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Tech camp yields programs for Haiti

By Doug Gross, CNN
Volunteers at Saturday's CrisisCamp Haiti work on digital mapping and iPhone apps, among other projects.
Volunteers at Saturday's CrisisCamp Haiti work on digital mapping and iPhone apps, among other projects.
  • Meeting of tech-savvy volunteers yields programs to help Haiti earthquake victims
  • Results of Saturday session include mapping, iPhone apps to translate Creole to English
  • Volunteers in Washington, elsewhere plan to meet again, with other meetings in the works
  • Organizers say people can help from home and that no advanced tech skills are required

(CNN) -- A weekend meeting of technology pros looking to help victims of the Haiti earthquake yielded some ready-to-roll projects and a few more nearing completion.

Perhaps more important, participants say, the gathering produced a framework that could keep aiding disaster-relief efforts in the months and years to come.

CrisisCamp Haiti brought together developers, programmers and other volunteers for meetings in Washington, Los Angeles, California, and other cities.

Results included a digital map to help relief groups in Haiti coordinate their efforts and applications for the iPhone and other smartphones, including a Creole-to-English dictionary.

"There was virtually no moving around," said Noel Dickover, a CrisisCamp co-founder and one of more than 200 people who attended the session in Washington. "Everyone was sitting there working and really getting stuff done for the entire time."

Dickover said an open-source, interactive map that the group worked on already is being used by relief organizations working in Haiti to help coordinate their efforts.

A Craigslist-style Web site that would allow groups in Haiti to exchange supplies and other assistance is almost ready, he said. Apps for the iPhone and Android smartphone system also are on their way.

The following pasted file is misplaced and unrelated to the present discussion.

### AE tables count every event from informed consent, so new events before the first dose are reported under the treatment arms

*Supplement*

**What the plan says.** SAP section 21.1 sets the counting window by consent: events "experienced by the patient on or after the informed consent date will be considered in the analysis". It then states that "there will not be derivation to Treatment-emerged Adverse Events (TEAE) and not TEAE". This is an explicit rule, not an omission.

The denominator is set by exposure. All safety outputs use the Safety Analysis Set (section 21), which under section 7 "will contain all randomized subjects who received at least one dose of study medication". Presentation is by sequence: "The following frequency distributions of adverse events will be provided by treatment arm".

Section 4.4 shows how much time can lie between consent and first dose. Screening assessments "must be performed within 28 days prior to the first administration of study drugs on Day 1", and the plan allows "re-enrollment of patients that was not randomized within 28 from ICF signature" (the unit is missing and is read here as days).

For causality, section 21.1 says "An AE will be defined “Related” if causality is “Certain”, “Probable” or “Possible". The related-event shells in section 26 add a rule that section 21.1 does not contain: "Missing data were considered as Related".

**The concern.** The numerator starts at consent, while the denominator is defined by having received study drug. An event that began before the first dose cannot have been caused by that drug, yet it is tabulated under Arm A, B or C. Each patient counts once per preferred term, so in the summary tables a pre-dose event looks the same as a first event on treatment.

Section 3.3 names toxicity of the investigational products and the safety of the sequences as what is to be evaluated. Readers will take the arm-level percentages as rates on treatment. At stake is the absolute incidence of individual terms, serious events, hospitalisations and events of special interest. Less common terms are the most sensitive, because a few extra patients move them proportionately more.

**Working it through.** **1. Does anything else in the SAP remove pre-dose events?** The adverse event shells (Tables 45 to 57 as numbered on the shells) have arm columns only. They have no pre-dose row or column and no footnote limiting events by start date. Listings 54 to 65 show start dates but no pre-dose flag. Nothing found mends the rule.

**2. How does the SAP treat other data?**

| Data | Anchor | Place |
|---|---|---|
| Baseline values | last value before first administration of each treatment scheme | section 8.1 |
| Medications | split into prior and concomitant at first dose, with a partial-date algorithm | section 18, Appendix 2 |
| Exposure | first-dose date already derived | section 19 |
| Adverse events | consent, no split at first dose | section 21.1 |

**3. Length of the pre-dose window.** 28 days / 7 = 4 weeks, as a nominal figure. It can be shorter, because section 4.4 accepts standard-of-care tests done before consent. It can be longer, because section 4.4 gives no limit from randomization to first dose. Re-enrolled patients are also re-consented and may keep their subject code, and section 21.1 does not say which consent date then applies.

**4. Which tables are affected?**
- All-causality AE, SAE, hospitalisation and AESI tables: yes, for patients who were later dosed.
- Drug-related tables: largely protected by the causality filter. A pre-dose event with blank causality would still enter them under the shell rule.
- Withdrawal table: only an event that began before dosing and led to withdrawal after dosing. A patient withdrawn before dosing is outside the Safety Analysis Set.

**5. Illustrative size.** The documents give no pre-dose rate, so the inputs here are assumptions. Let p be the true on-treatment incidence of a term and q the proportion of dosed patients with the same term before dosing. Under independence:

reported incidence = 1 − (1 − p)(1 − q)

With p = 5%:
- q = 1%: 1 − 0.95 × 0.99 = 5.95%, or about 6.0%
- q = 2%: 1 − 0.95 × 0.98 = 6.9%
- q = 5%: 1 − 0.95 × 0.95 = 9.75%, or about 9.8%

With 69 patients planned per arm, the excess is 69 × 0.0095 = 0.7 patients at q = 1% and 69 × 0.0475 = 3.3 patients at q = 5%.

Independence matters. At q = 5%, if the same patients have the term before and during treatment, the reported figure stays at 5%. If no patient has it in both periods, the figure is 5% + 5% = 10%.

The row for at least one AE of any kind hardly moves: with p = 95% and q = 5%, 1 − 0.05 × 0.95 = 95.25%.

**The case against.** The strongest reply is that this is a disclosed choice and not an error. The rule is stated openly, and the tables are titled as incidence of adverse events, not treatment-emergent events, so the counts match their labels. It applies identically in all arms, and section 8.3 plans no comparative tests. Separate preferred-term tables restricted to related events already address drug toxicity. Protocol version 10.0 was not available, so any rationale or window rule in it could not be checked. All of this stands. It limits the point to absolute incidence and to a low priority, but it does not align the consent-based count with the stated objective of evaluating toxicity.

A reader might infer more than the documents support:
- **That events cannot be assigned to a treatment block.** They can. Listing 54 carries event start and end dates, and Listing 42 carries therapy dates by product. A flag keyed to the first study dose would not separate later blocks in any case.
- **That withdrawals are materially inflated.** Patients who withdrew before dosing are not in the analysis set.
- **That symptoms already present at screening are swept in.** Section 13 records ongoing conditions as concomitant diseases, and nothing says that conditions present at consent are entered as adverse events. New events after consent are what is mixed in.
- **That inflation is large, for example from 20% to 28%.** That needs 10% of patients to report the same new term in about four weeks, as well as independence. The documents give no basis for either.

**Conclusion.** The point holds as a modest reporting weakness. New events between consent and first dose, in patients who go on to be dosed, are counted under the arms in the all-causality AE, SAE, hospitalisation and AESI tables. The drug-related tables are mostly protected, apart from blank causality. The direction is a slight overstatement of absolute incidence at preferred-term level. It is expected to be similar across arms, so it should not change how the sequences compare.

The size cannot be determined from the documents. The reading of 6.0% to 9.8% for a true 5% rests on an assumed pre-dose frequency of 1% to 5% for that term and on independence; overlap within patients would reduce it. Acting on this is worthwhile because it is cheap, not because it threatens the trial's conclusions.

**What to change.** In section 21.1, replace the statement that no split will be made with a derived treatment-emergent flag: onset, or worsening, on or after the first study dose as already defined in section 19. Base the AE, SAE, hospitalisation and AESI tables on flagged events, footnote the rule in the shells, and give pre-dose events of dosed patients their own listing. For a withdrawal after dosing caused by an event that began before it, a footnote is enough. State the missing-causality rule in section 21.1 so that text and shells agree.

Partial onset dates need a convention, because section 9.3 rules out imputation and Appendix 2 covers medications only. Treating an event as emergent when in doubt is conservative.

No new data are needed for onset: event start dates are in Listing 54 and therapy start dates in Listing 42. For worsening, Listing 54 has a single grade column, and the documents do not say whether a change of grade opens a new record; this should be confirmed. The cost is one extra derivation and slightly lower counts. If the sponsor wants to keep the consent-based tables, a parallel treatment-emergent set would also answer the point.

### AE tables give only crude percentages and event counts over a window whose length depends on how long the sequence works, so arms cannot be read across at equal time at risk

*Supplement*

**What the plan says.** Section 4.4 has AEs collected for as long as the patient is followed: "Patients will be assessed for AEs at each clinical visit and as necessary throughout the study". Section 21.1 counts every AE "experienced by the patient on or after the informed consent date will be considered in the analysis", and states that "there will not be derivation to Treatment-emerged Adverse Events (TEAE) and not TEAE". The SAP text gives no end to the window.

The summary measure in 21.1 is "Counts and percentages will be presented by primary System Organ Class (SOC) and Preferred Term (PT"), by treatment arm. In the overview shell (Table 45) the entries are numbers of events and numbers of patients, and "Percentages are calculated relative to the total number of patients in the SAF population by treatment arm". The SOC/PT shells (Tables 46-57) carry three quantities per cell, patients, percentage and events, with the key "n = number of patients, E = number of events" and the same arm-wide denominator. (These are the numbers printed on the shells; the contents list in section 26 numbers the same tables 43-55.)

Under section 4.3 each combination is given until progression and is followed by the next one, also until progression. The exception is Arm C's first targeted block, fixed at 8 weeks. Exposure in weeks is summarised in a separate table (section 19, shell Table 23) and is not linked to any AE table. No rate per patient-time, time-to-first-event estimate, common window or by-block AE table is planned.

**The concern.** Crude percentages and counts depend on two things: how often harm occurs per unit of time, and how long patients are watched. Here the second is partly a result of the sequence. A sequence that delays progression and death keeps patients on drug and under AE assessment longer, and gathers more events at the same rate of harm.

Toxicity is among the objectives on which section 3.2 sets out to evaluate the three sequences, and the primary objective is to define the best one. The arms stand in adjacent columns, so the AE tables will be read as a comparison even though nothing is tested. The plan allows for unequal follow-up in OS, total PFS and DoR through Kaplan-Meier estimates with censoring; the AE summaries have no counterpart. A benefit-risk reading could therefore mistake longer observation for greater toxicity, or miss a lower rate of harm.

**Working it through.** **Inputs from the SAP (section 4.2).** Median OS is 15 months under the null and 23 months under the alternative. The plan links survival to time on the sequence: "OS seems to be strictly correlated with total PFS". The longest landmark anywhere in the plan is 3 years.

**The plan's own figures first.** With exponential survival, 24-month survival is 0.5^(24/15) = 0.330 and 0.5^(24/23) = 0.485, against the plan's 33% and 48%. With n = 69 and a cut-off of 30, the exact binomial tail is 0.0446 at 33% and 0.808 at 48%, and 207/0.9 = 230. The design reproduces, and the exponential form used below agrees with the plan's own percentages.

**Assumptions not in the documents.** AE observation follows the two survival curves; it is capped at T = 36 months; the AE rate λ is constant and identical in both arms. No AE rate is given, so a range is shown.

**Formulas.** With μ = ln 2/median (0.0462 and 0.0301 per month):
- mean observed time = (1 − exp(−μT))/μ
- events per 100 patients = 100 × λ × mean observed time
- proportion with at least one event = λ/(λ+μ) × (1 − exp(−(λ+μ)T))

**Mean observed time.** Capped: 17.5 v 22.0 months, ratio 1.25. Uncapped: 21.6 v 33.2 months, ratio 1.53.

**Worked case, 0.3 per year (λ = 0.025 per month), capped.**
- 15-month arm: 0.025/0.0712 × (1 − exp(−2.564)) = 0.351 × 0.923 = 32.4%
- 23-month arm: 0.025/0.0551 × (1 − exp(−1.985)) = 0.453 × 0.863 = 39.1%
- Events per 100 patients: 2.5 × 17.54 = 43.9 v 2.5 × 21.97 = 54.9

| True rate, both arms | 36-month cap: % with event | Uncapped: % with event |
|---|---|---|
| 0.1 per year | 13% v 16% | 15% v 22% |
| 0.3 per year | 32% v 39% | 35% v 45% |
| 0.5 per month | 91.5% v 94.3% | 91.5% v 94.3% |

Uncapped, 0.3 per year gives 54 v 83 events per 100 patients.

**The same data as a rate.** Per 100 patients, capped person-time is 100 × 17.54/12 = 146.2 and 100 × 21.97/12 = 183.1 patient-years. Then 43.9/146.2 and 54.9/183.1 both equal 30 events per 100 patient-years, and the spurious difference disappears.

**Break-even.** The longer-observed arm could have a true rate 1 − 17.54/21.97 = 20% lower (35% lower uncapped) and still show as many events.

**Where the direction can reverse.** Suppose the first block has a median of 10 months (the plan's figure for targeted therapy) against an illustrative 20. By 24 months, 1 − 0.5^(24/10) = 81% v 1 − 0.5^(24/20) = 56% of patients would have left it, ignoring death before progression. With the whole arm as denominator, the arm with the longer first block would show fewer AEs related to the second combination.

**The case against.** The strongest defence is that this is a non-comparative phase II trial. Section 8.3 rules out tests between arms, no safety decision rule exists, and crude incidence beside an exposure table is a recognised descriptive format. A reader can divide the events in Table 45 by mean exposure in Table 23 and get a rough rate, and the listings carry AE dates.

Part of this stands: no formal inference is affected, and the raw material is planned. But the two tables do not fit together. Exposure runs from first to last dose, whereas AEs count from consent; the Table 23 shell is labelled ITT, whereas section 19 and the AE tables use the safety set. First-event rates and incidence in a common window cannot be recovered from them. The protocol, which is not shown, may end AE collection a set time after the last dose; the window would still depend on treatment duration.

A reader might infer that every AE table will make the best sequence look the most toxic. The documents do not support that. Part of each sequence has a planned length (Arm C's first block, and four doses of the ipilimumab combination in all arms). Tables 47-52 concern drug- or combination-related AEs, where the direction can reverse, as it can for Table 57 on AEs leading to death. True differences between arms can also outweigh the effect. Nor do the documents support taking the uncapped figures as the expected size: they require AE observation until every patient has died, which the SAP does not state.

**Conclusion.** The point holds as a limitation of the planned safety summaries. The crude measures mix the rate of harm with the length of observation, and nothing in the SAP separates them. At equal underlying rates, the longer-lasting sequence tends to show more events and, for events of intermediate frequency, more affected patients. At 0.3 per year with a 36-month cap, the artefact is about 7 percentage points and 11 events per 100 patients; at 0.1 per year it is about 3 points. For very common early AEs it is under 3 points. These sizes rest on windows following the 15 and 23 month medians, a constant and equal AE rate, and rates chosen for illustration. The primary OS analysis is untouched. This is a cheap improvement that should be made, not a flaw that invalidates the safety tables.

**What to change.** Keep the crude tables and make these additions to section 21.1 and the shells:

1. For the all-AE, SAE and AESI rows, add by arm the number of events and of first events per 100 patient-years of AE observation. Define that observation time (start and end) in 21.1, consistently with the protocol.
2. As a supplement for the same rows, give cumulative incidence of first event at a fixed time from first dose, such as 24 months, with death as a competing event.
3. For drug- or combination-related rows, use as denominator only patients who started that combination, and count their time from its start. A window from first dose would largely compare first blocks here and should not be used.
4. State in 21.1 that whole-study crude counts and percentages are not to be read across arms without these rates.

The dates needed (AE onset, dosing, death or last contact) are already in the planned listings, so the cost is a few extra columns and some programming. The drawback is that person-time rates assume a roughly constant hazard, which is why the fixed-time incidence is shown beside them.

One application would allow real-time communication in Haiti, where the telecommunications network was ravaged by the earthquake. That app, and the Creole translation app, must win approval from Apple and Google before they will be available to smartphone users.

Participants called the Saturday sessions hectic, but rewarding.

"It really did feel like we were actually being able to help out, even though we were so far away -- just using our skills and what we do normally to bring this information together for people," said Brendan Lim, who works for Intridea, a Washington-based Web development and consulting firm.

"It was really gratifying and it feels good to keep working on those things and, hopefully, make something useful."

Several of the sites that hosted camps on Saturday already are planning follow-ups, while other events are being organized in other cities.

The work is not just to make the participants feel good, they say.

Earthquake rocks Haiti

Volunteers included representatives from government agencies, including the State Department, and such tech companies as Google. The search-engine giant is looking to incorporate some of the group's work into its own mapping system, which has been used heavily in Haiti, Dickover said.

Organizers also are inviting people who can't attend any of the planned get-togethers to pitch in from where they are. Several of the projects are open-source, allowing remote users to improve coding and other aspects of the projects.

They've set up a wiki page and a Twitter account so people can stay up to date on their progress or volunteer to pitch in.

They're also stressing that while advanced technical skills are nice, they're not necessary.

"Probably about 30 percent of the folks who came to the camp in D.C. were coders, but there were 30-35 people who had never done any kind of mapping before," Dickover said. "We had folks just entering data ... . There's a lot of stuff somebody can do who's just Internet savvy."

They're hoping that their volunteer work, which came together with virtually no pre-arranged framework or schedule, will have an impact throughout the response to Haiti's disaster and beyond.

"The hope is that it saves lives," Dickover said. "This is really a test case. We're just testing the idea out, but imagine three years down the road when we've done this three or four times."

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